Tax filing is a huge moment in people’s lives, especially those in a financially volatile situation. I saw a lot of fear from people coming in with piles of papers and not knowing how to navigate the process.

For those who get a refund, it means the ability to pay down debts, save for the future or purchase something they need. For those who don’t, it creates an incredible amount of financial stress and uncertainty.

Part of my interest in joining Code for America is the understanding that the tax process so fundamentally affects so many Americans. Through the hard work done here, and relationships built, we have a real opportunity to increase equitable access for millions of people in America.

What do you think can be done to simplify the tax preparation process and increase equitable access to benefits?

There’s so much that can be done.

We can scale access to free, safe, and efficient tax preparation. Volunteer Income Tax Assistance (VITA) is one of the few bright spots over the past few years. We can look for ways to further increase access in a scalable manner through programs like GetYourRefund.

We can influence and guide necessary changes to tax policy to simplify the process. Today, it’s overly complicated. We can simplify dramatically, reduce complexity, and limit overpayments.

We can improve and modernize the tax filing process. It’s time to reduce friction, bring the process into the 21st century and make the process work better for low-income families.

And we can expand the EITC to put more money in the hands of people in marginalized communities. It’s one of our largest anti-poverty programs, but, as we mentioned, there are problems with access, administration, and coordination with other tax credits such as the CTC.

There are also many opportunities to expand the EITC and free tax preparation at the state level as well, across the country in red, purple, and blue states.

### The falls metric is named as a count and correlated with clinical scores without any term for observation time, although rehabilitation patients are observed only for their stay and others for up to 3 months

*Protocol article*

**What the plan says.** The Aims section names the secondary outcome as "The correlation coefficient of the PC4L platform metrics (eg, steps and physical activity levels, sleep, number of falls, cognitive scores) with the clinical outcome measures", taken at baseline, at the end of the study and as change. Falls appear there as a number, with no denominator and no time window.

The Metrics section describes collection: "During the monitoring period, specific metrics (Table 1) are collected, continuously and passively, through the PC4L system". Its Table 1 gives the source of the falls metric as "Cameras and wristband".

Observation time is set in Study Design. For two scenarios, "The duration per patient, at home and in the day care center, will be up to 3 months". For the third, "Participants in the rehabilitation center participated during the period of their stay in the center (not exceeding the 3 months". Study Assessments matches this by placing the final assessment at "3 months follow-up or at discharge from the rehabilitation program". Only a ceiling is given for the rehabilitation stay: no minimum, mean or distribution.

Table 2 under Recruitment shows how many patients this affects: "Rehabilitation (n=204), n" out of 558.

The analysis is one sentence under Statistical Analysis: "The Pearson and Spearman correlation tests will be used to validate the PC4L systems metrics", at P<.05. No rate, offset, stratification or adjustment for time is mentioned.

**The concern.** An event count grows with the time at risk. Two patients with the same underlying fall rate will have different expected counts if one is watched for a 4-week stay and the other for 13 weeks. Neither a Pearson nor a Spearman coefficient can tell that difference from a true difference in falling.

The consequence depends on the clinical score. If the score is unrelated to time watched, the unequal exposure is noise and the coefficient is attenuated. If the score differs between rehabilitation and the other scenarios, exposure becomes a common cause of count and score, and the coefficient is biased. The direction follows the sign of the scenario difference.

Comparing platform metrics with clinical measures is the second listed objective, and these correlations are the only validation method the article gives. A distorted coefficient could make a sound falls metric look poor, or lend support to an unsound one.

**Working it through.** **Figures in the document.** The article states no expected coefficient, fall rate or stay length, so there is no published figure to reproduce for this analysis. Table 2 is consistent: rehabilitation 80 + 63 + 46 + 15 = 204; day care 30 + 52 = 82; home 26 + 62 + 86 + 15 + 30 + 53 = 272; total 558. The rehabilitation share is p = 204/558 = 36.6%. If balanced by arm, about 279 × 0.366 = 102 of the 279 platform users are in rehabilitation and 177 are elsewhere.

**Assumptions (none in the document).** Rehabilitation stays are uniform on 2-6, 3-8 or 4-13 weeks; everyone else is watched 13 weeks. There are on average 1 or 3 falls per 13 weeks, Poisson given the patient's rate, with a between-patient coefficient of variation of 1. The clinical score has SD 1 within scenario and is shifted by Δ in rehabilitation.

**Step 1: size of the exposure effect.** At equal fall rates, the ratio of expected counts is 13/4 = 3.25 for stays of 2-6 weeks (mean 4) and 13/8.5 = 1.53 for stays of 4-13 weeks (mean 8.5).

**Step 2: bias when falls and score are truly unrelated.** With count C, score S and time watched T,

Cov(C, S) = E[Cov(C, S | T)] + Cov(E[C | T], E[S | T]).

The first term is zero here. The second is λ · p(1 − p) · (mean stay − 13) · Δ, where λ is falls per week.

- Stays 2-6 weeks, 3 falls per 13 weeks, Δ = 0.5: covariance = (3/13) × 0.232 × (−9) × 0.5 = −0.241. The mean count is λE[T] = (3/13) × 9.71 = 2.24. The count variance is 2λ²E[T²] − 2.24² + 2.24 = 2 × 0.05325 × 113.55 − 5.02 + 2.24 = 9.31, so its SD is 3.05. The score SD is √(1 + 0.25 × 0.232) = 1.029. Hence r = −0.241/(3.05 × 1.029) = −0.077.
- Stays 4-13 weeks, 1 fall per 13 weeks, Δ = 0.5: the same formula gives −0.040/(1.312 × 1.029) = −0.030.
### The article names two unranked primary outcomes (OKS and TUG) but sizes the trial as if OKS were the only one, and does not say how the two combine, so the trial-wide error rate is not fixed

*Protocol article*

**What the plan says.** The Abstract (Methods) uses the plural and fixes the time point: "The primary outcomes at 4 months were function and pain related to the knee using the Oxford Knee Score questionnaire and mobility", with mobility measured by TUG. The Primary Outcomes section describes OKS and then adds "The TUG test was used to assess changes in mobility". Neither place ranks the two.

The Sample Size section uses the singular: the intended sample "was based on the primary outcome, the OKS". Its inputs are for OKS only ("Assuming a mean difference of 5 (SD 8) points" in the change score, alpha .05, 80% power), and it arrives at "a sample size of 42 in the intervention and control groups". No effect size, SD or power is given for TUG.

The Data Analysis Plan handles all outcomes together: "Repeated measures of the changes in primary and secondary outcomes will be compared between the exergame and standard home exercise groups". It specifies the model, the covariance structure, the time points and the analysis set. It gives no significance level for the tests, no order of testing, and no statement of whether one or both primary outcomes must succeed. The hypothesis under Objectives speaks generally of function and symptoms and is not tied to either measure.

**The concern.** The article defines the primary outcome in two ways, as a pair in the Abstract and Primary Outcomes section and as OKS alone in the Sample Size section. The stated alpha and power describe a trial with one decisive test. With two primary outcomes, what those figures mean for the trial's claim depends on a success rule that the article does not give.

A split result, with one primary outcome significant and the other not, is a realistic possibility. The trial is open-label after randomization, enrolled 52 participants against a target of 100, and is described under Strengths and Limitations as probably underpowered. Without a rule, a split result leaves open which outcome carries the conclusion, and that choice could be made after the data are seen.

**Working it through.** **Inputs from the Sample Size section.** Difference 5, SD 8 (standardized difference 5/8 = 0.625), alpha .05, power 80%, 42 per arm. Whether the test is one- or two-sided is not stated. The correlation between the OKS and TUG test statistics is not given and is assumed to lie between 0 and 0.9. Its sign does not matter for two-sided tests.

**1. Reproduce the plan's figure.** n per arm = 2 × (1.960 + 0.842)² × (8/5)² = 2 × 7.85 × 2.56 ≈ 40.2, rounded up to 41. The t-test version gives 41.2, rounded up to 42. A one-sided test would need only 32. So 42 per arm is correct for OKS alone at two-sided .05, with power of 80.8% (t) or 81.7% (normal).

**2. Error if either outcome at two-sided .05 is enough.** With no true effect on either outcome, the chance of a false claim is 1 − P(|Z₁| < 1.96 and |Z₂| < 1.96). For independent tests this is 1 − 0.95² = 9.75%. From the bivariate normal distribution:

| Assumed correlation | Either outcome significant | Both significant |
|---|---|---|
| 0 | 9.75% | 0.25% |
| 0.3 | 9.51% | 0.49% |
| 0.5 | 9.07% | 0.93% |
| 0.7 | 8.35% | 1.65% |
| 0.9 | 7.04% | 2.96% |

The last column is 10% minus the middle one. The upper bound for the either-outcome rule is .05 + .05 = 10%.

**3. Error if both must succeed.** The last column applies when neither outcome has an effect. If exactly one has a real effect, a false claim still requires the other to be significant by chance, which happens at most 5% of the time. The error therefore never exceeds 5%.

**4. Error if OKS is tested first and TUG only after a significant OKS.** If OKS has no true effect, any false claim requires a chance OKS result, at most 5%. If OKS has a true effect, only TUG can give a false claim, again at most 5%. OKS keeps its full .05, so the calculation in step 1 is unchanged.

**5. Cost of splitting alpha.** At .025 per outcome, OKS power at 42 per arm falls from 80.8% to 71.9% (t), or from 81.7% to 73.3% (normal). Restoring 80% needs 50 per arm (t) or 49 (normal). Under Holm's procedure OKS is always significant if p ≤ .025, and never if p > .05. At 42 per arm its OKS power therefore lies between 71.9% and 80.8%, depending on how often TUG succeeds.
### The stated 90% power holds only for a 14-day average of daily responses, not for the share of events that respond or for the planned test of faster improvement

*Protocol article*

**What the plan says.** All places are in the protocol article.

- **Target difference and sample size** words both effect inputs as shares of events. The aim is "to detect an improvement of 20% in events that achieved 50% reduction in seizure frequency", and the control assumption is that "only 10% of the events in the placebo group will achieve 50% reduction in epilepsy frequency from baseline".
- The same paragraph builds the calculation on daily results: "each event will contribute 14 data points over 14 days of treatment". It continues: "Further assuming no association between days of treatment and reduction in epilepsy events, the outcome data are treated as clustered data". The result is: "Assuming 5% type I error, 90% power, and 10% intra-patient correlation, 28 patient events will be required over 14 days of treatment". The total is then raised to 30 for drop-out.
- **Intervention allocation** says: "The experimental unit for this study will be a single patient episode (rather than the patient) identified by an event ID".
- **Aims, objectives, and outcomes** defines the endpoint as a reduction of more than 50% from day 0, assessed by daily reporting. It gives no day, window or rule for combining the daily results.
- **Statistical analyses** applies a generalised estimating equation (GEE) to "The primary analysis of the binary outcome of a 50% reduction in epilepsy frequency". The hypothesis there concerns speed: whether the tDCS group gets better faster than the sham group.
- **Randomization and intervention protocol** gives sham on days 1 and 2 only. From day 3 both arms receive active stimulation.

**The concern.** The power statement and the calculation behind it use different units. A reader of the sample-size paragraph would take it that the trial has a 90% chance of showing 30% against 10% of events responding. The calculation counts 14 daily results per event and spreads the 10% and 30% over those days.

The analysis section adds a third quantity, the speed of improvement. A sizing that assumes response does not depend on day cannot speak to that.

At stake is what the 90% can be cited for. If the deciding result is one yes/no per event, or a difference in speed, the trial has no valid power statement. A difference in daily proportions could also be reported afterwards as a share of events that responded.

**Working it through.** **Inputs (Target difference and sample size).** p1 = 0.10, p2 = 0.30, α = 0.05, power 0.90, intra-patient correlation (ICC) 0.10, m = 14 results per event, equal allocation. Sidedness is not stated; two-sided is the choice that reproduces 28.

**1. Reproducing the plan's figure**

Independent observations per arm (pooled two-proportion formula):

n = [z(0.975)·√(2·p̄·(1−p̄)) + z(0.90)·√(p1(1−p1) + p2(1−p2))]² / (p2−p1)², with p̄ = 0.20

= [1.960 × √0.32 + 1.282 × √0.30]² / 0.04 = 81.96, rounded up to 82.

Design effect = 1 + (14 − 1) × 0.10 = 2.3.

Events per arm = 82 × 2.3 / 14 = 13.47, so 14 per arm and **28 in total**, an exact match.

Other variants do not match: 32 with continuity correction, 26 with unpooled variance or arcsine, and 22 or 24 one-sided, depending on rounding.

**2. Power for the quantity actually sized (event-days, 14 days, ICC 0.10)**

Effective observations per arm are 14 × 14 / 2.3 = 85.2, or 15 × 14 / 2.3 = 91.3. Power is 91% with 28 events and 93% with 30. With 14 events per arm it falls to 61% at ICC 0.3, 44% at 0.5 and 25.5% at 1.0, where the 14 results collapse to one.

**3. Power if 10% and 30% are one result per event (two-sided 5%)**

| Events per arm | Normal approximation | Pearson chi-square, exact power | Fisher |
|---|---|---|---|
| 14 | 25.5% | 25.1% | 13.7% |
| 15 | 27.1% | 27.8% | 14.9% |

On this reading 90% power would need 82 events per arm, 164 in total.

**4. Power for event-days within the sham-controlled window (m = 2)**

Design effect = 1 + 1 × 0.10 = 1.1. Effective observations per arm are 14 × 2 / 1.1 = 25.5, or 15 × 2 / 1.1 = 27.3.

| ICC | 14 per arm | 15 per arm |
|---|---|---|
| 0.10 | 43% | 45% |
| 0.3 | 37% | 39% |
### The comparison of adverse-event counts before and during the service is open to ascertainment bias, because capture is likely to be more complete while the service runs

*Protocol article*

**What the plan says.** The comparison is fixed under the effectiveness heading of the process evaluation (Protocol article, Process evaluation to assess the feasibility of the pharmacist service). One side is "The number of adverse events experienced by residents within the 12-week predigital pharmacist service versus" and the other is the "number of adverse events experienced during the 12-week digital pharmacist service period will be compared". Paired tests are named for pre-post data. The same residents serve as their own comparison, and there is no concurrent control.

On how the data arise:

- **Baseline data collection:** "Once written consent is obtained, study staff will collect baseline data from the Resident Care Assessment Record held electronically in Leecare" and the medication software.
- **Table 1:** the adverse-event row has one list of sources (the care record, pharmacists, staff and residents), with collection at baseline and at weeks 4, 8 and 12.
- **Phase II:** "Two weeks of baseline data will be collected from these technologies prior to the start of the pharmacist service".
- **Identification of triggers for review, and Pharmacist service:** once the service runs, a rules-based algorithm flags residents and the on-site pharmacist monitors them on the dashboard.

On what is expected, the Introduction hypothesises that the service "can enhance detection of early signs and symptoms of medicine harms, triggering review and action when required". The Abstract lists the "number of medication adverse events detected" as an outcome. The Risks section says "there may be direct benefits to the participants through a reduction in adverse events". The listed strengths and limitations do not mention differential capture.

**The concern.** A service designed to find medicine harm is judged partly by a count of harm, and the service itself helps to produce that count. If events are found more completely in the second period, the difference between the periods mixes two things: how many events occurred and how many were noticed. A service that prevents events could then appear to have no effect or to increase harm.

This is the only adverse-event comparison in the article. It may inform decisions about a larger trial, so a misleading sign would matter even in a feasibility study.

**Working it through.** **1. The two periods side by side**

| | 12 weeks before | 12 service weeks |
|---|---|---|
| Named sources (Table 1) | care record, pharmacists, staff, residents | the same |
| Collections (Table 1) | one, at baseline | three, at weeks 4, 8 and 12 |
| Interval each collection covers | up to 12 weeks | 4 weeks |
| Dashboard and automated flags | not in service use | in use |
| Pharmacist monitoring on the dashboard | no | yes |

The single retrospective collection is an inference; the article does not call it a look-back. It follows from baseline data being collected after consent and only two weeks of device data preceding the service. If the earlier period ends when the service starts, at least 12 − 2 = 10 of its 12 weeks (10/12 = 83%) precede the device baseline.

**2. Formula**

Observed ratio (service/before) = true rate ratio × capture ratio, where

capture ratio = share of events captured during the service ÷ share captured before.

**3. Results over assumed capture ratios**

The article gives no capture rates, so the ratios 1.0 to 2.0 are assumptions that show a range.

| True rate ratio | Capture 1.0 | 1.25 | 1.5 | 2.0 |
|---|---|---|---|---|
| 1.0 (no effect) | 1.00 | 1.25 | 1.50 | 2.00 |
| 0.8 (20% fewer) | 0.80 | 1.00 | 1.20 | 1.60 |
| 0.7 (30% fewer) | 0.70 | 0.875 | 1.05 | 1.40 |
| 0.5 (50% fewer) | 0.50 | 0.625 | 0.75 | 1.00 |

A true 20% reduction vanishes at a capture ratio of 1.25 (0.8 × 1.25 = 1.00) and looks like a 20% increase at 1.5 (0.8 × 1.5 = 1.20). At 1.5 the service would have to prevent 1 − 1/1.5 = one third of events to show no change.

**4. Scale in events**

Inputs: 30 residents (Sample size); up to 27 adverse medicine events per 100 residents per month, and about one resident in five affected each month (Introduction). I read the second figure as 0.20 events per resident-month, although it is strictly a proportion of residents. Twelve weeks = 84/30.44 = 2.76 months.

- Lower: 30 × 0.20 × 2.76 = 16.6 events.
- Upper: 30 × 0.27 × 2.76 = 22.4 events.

This moment is key. We have incredible opportunities to use technology and policy to make sure that we can increase access in a scalable and efficient manner that makes it easier for low-income families.

Do you think most government officials understand the hardship and economic uncertainty that millions of families are facing in this crisis?

First off, let me say hats off to the IRS. Last year, the people working at the IRS went above and beyond in providing economic impact payments for millions of people in America. This was a monumental task, and while not perfect, I think they did a phenomenal job.

At the same time, I think it’s hard for people working in government to understand and appreciate the lived experiences of those who use the programs that they develop. This misses a huge swath of people affected by the programs, who all have different stories and experiences. The different kinds of struggle are not always at the surface, and it’s the biggest missing link in crafting policy—not just on tax—but for many issues.

So that’s where Code for America and others can come in to share data, stories, and insights to help make it real for the people making decisions about such critical programs.

How has your experience in both the public sector (US Department of the Treasury) and the private sector prepared you to take on this new role at Code for America?

One of the struggles we faced at Treasury was finding accurate, reliable, and unbiased consumer data to shape decisions.

In addition, many of our state and federal programs have broken down at a time when people really need to access these vital benefits. We have seen a majority of government programs fail, due to digital issues, resources and education. So we must look at how we can use data and human-centered design to make government work better for the people who use it.

This work is needed now more than ever, and I look forward to working at Code for America and our partners to help make tax programs more accessible and more equitable for all people in America.